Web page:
Archives par mot-clé : Pliocene

Atmospheric CO2 during the Mid-Piacenzian Warm Period and the M2 glaciation

by de la Vega et al., 2020 in Nature OPEN  ACCESS


The Piacenzian stage of the Pliocene (2.6 to 3.6 Ma) is the most recent past interval of sustained global warmth with mean global temperatures markedly higher (by ~2–3 °C) than today. Quantifying CO2 levels during the mid-Piacenzian Warm Period (mPWP) provides a means, therefore, to deepen our understanding of Earth System behaviour in a warm climate state. Here we present a new high-resolution record of atmospheric CO2 using the δ11B-pH proxy from 3.35 to 3.15 million years ago (Ma) at a temporal resolution of 1 sample per 3–6 thousand years (kyrs). Our study interval covers both the coolest marine isotope stage of the mPWP, M2 (~3.3 Ma) and the transition into its warmest phase including interglacial KM5c (centered on ~3.205 Ma) which has a similar orbital configuration to present. We find that CO2 ranged from 389+388389−8+38ppm to 331+1311,331−11+13,ppm, with CO2 during the KM5c interglacial being 371+3229371−29+32ppm (at 95% confidence). Our findings corroborate the idea that changes in atmospheric CO2 levels played a distinct role in climate variability during the mPWP. They also facilitate ongoing data-model comparisons and suggest that, at present rates of human emissions, there will be more CO2 in Earth’s atmosphere by 2025 than at any time in at least the last 3.3 million years.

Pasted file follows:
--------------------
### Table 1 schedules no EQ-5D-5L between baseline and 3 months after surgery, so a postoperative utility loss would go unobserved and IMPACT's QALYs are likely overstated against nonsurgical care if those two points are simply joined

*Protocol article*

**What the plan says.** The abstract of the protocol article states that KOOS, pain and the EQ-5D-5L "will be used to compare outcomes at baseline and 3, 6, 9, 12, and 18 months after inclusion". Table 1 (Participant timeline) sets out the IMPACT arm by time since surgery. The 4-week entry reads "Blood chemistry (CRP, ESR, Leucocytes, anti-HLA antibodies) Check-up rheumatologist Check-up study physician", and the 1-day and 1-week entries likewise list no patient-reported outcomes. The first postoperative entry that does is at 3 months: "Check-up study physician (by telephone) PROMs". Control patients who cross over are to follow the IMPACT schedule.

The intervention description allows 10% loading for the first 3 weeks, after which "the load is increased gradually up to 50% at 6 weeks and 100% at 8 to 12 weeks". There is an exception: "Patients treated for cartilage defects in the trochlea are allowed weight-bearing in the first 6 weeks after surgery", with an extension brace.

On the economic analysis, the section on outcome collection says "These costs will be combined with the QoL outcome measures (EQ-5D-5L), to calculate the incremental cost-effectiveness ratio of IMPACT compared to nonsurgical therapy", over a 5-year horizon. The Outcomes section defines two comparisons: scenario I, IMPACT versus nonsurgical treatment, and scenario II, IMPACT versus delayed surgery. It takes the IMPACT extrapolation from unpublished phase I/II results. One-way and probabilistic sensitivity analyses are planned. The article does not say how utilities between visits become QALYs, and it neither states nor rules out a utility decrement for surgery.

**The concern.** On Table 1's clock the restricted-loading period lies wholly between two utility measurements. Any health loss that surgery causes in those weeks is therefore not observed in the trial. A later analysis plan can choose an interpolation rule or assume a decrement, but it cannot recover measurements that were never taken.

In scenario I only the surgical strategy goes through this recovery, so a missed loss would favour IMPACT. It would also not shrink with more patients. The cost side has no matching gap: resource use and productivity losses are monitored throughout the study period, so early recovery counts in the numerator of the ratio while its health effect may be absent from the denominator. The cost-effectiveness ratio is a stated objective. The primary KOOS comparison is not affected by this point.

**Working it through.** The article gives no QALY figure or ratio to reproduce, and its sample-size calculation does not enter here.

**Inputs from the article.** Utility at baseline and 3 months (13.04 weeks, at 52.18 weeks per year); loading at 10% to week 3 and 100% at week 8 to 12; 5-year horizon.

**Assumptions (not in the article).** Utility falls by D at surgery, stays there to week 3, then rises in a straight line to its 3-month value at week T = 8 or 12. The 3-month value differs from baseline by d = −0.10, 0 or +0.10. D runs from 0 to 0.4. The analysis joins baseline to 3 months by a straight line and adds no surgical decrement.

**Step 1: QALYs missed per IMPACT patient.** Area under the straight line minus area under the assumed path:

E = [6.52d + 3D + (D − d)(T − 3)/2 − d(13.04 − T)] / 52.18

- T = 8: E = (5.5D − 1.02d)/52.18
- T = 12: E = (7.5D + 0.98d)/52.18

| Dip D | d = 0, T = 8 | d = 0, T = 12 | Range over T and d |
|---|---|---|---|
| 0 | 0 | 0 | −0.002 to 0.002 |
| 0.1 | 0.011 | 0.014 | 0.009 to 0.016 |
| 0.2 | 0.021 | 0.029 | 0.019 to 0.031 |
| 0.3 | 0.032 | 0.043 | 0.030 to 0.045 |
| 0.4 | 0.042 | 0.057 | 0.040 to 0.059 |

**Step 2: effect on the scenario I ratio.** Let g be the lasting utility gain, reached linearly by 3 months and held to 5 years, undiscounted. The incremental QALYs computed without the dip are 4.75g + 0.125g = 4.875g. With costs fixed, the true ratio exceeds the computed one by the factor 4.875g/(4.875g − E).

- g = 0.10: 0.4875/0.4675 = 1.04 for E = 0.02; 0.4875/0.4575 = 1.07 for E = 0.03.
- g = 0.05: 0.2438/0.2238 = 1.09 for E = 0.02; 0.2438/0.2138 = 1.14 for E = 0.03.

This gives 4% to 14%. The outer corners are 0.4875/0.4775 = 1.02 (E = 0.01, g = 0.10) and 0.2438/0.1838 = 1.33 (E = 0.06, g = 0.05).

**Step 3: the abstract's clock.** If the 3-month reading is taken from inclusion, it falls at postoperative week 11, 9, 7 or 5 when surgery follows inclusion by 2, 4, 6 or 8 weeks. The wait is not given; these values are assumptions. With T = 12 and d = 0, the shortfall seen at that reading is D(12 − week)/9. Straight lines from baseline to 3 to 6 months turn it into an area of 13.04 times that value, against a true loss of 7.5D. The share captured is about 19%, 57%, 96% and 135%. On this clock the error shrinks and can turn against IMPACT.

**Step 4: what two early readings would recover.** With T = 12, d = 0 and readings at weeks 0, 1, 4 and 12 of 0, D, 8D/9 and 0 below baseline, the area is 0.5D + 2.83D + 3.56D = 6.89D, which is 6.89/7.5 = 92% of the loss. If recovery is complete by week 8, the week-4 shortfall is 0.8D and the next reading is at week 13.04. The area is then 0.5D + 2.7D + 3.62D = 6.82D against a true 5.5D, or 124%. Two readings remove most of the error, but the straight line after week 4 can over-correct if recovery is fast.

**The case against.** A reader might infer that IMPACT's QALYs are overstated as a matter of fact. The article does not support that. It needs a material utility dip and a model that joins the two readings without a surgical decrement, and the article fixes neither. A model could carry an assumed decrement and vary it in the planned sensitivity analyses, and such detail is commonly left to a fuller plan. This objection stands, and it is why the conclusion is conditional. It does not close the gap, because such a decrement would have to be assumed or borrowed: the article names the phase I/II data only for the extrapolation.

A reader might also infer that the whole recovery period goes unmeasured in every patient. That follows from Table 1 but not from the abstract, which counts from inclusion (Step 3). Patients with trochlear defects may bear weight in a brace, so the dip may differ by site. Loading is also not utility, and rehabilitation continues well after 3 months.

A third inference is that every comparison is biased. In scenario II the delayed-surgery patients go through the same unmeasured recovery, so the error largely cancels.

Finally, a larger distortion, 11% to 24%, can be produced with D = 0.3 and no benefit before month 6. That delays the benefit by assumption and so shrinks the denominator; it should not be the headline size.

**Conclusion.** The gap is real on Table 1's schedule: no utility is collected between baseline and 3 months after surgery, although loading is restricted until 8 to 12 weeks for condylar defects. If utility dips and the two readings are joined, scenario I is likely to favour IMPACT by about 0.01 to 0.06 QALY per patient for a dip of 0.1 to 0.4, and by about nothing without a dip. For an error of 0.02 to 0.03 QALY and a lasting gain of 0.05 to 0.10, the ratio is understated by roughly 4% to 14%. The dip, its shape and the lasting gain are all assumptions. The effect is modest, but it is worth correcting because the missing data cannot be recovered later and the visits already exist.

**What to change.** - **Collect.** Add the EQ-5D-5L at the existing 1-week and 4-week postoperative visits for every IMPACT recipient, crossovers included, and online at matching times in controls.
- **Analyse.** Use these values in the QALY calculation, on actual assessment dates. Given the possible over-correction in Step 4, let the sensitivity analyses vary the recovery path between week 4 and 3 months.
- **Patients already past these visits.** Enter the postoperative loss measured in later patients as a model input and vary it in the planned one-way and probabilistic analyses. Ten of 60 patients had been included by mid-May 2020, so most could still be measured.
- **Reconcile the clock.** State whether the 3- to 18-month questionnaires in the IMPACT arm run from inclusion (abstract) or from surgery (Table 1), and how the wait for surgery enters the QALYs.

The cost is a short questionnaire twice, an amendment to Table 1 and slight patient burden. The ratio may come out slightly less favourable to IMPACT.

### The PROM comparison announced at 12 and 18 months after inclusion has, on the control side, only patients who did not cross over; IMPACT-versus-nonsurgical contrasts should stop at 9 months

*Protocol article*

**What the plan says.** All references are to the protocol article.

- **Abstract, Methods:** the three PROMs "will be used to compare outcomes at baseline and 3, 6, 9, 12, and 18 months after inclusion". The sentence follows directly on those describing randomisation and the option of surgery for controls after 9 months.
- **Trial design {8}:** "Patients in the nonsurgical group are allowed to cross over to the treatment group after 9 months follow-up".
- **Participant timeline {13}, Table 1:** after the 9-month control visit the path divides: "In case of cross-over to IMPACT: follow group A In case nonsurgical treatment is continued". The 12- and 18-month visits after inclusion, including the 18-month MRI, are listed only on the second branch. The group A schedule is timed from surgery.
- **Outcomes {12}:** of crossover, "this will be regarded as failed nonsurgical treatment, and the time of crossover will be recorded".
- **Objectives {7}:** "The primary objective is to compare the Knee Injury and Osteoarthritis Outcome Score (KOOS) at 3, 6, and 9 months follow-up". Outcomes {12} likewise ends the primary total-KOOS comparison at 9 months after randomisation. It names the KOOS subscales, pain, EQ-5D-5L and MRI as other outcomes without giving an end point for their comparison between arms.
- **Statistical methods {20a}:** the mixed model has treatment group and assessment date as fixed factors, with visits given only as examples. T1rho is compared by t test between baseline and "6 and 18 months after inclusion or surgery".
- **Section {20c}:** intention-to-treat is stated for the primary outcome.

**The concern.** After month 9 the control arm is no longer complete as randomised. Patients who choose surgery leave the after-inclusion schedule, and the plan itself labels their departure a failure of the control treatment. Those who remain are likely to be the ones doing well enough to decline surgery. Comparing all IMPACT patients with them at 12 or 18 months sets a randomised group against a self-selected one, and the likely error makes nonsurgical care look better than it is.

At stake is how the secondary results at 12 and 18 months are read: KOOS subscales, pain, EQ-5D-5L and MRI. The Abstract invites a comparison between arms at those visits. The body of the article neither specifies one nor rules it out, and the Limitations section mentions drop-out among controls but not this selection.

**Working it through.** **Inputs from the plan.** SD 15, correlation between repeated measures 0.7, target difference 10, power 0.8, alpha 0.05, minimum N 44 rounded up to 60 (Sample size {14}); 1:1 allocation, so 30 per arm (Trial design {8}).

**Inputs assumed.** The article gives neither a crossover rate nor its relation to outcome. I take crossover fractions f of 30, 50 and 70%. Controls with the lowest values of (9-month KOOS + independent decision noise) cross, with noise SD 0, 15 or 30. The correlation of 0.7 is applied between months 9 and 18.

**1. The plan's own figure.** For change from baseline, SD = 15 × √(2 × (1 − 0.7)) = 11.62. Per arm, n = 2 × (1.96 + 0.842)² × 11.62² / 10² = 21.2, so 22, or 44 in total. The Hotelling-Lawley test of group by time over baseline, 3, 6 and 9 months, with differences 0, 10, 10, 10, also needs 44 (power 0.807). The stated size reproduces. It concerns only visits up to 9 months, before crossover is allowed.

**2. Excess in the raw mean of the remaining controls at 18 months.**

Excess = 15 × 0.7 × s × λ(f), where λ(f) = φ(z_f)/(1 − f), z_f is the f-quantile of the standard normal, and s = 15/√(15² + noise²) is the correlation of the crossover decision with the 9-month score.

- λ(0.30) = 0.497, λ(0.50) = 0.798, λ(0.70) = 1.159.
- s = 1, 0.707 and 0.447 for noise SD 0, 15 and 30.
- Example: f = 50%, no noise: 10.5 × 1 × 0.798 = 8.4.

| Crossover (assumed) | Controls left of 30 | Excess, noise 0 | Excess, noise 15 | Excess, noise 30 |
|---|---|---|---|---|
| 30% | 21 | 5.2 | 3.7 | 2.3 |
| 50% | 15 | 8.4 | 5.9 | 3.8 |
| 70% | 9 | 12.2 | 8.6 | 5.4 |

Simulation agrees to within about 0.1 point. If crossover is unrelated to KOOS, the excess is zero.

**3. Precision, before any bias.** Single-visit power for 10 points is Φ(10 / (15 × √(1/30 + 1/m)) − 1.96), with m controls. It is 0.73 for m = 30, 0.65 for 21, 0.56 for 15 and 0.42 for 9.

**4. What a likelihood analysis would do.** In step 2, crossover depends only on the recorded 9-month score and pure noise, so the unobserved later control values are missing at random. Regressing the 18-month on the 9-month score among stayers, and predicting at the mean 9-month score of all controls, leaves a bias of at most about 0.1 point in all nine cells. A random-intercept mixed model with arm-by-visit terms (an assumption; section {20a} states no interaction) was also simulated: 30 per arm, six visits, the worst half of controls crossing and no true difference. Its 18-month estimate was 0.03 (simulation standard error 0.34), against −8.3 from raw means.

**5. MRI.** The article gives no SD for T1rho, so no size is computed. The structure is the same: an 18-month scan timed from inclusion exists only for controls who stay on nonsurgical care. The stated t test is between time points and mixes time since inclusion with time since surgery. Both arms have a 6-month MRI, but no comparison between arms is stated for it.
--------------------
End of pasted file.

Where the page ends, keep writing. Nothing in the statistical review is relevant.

If CO2 Caused Mid-Pliocene Warming, What Caused late-Pliocene Cooling? You Guessed!

by P. Homewood, April 7, 2019 in NotaLotofPeopleKnowThat


It is thought that the Northern Hemisphere experienced only ephemeral glaciations from the Late Eocene to the Early Pliocene epochs (about 38 to 4 million years ago), and that the onset of extensive glaciations did not occur until about 3 million years ago. Several hypotheses have been proposed to explain this increase in Northern Hemisphere glaciation during the Late Pliocene. Here we use a fully coupled atmosphere-ocean general circulation model and an ice-sheet model to assess the impact of the proposed driving mechanisms for glaciation and the influence of orbital variations on the development of the Greenland ice sheet in particular. We find that Greenland glaciation is mainly controlled by a decrease in atmospheric carbon dioxide during the Late Pliocene. By contrast, our model results suggest that climatic shifts associated with the tectonically driven closure of the Panama seaway, with the termination of a permanent El Niño state or with tectonic uplift are not large enough to contribute significantly to the growth of the Greenland ice sheet; moreover, we find that none of these processes acted as a priming mechanism for glacial inception triggered by variations in the Earth’s orbit.